Maul and Grachek argue that the district court properly applied the domestic relations exception, because the property settlement agreement merged into the divorce decree when the decree became final. Therefore, they argue the property settlement agreement itself cannot support a legal cause of action. Maul and Grachek argue that this case in essence involves child support, and that the life insurance provision of the property settlement agreement is nothing more than security for continued payment of child support. We disagree.
The domestic relations exception, upon which the district court relied to decline jurisdiction, was recently addressed by the United States Supreme Court in the case of Ankenbrandt v. Richards, --- U.S. ----, 112 S. Ct. 2206, 119 L. Ed. 2d 468 (1992) (Ankenbrandt). We held this appeal in abeyance pending the Supreme Court's decision in Ankenbrandt. In Ankenbrandt, the Supreme Court determined that it was "unwilling to cast aside an understood rule that has been recognized for nearly a century and a half" and held that it would continue to recognize the domestic relations exception to federal jurisdiction. Id. 112 S. Ct. at 2210. However, the Court concluded that a tort action arising out of the domestic relations of the parties did not fall within the domestic relations exception. Id. at 2216.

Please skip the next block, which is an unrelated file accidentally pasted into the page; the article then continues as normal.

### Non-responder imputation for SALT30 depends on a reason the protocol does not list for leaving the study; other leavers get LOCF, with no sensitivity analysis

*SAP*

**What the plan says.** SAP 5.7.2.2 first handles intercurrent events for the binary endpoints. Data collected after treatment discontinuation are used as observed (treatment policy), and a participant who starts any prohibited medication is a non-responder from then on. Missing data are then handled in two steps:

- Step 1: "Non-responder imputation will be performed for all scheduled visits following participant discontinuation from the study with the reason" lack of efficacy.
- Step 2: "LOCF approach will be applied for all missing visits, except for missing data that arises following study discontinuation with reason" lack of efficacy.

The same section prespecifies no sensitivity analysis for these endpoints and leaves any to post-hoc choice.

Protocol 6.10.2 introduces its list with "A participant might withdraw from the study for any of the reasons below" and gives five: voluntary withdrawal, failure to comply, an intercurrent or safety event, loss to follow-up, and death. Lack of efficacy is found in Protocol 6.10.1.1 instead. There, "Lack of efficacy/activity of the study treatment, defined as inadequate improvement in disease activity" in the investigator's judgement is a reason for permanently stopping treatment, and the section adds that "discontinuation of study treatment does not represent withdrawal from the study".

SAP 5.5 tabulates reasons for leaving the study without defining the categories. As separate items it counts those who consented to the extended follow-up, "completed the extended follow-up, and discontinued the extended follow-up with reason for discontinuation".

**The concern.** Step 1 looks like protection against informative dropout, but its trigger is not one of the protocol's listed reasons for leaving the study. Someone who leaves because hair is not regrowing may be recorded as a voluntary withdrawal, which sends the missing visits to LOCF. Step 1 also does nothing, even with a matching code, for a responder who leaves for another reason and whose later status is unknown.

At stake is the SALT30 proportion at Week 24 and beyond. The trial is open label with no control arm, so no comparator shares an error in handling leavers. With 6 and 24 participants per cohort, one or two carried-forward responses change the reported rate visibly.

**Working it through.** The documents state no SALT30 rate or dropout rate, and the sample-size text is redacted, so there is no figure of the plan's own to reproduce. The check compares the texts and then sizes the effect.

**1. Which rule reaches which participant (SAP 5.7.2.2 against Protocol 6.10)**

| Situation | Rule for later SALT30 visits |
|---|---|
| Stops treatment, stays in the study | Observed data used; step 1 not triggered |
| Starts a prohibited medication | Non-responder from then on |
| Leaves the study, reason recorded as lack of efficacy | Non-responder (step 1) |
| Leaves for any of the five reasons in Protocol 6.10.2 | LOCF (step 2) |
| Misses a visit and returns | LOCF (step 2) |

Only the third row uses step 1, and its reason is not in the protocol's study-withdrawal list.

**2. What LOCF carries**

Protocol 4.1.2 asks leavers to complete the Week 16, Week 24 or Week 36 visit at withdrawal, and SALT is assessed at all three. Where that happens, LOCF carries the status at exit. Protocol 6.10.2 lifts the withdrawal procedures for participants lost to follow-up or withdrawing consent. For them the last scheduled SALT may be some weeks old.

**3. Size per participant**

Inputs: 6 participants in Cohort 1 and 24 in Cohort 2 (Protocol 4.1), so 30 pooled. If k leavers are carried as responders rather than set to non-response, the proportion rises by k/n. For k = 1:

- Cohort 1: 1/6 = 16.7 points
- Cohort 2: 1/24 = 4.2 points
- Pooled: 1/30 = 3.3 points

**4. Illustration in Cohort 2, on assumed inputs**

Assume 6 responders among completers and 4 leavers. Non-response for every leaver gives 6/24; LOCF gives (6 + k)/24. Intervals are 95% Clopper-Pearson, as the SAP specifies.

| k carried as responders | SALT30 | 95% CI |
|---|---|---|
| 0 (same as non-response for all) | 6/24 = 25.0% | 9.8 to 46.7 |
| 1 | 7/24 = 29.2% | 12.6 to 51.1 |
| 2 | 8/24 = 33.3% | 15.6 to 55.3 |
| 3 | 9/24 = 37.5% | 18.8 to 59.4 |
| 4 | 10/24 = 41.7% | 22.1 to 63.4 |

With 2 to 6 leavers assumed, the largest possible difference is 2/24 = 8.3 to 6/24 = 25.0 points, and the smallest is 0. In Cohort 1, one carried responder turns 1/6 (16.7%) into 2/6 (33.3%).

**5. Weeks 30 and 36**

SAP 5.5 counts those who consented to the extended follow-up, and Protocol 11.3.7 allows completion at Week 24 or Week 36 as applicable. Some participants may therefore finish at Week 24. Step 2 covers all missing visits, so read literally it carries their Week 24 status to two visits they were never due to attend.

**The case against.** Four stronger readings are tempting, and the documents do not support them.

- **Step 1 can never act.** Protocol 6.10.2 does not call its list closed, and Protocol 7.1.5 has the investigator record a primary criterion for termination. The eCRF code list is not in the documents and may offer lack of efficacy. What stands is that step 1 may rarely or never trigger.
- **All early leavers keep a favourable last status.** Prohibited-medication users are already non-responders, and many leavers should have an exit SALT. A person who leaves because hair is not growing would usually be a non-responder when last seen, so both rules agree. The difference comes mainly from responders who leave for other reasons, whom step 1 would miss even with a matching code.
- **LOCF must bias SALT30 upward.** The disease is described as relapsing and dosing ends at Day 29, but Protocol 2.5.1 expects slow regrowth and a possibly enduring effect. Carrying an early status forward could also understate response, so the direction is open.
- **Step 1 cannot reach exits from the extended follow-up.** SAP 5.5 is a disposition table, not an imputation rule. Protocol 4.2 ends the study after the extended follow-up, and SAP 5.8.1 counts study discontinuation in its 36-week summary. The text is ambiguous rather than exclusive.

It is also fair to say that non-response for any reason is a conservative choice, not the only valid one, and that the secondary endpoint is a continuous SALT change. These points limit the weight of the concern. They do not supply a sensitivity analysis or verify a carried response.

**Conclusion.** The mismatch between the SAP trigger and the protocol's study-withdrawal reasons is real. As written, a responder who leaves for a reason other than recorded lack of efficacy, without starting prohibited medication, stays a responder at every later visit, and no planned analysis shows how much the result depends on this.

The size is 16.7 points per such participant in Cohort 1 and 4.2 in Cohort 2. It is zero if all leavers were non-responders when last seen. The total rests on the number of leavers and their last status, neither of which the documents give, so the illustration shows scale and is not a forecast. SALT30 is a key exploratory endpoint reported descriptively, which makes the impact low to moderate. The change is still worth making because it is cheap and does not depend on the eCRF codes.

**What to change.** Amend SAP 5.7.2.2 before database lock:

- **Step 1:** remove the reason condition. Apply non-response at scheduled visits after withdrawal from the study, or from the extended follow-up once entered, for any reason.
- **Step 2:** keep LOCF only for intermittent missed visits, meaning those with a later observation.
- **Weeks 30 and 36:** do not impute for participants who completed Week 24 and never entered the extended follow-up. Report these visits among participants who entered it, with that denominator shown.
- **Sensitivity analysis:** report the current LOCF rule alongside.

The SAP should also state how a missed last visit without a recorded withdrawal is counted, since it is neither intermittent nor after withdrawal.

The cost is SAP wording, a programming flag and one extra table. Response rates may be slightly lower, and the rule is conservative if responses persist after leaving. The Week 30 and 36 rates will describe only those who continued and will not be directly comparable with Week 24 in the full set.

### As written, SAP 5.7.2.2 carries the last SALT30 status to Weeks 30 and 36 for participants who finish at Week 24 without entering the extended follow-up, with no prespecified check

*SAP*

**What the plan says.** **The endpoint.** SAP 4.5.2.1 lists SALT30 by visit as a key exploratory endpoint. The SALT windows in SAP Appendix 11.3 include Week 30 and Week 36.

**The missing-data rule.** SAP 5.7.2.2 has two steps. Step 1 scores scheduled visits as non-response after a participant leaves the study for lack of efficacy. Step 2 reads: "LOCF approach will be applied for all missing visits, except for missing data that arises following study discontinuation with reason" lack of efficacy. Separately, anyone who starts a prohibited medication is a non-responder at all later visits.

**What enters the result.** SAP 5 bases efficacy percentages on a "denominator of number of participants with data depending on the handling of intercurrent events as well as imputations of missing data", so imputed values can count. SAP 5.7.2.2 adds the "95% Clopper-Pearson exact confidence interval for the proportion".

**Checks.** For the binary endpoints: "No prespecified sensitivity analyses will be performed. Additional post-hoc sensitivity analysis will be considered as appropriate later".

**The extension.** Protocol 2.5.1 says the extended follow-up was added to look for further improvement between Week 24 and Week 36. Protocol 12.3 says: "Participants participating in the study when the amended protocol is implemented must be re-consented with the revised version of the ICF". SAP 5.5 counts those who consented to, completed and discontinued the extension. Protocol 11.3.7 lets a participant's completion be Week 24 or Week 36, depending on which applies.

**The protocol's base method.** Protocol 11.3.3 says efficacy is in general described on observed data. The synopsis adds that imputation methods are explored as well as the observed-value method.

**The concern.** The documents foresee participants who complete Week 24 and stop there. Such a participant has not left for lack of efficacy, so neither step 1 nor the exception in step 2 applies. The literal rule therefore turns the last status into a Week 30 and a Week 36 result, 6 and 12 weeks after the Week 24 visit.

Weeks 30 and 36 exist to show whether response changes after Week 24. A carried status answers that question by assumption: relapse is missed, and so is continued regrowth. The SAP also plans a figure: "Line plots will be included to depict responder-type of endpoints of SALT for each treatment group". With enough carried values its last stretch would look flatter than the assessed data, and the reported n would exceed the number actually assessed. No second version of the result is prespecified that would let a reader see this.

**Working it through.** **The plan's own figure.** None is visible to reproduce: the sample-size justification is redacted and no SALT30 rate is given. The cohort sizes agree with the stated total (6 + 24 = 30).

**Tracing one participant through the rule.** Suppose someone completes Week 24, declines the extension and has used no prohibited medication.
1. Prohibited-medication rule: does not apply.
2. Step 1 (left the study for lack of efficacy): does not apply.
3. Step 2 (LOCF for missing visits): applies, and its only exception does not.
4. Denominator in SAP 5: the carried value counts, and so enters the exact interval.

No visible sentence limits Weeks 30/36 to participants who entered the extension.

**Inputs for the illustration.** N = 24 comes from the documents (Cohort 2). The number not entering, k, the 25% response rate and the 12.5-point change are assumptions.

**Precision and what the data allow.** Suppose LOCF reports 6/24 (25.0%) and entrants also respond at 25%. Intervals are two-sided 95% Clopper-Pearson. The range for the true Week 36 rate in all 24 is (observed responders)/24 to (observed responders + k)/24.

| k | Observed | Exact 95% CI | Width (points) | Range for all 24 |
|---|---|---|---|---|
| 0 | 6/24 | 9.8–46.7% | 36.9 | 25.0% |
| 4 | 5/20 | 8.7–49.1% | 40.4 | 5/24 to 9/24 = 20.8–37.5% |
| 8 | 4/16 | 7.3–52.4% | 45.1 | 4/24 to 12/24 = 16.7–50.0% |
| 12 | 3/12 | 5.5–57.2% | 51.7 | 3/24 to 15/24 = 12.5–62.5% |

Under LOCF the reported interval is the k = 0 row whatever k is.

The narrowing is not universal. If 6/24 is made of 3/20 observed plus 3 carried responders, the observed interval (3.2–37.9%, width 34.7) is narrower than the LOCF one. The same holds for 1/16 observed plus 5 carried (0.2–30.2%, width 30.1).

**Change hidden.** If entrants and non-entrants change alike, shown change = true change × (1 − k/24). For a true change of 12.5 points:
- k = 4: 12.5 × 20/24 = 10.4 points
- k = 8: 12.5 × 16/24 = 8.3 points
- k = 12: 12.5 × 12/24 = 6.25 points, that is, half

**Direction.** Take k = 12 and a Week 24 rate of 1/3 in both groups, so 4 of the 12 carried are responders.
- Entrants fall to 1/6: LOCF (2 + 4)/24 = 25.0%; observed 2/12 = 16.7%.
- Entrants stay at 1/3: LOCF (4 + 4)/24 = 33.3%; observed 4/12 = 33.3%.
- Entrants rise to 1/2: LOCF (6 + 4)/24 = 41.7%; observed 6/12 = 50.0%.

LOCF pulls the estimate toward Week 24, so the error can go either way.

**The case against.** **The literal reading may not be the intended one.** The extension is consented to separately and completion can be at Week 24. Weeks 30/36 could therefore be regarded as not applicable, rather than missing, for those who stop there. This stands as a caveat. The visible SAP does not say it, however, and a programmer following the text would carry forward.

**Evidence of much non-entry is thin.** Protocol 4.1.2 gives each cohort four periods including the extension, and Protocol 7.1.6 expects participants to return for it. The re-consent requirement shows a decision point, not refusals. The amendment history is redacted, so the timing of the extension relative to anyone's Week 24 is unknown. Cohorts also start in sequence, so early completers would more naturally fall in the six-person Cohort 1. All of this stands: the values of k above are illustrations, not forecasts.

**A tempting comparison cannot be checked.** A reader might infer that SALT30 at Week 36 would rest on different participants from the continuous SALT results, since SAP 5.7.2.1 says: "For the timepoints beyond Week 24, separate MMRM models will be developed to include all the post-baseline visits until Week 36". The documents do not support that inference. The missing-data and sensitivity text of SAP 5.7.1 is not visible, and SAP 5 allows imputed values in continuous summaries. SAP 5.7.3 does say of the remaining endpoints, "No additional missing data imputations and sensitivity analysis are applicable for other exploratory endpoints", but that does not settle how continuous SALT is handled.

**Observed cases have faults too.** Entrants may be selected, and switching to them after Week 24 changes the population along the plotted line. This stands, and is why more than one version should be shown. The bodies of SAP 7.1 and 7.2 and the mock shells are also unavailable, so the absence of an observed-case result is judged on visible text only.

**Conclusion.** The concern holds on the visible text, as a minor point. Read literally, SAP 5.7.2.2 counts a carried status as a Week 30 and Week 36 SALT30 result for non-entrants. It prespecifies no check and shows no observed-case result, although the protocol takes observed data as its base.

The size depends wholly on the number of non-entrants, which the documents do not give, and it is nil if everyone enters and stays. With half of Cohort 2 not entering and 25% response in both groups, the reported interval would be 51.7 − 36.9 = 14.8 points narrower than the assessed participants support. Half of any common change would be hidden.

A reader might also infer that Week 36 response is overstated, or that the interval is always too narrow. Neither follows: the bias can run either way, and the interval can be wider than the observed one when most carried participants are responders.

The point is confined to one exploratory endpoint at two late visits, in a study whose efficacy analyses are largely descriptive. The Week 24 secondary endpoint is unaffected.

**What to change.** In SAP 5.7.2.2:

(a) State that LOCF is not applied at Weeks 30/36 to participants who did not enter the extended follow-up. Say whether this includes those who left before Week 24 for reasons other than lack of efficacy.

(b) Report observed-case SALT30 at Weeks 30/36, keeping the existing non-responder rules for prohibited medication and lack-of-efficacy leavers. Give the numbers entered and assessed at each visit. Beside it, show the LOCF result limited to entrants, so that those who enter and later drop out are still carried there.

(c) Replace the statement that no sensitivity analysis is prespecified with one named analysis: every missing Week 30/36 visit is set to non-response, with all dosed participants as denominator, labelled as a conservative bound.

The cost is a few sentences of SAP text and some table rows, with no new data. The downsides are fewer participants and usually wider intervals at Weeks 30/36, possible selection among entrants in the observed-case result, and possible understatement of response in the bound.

Ankenbrandt concerned a diversity suit brought by a mother on behalf of her two daughters against her former husband and his female companion for alleged torts committed against the children after the divorce decree was issued. Relying on In re Burrus, 136 U.S. 586, 593-94, 10 S. Ct. 850, 852-53, 34 L. Ed. 500 (1890), in which the Court held that "the whole subject of domestic relations of husband and wife, parent and child, belongs to the laws of the States and not to the laws of the United States," the district court in Ankenbrandt determined that the case fell within the domestic relations exception to diversity jurisdiction, hence it lacked jurisdiction over the case. The district court also invoked the principles of abstention announced in Younger v. Harris, to dismiss the complaint without prejudice. Ankenbrandt v. Richards, No. 89-4244 slip op. at 2, 1990 WL 211545 (ED La. filed Dec. 10, 1990).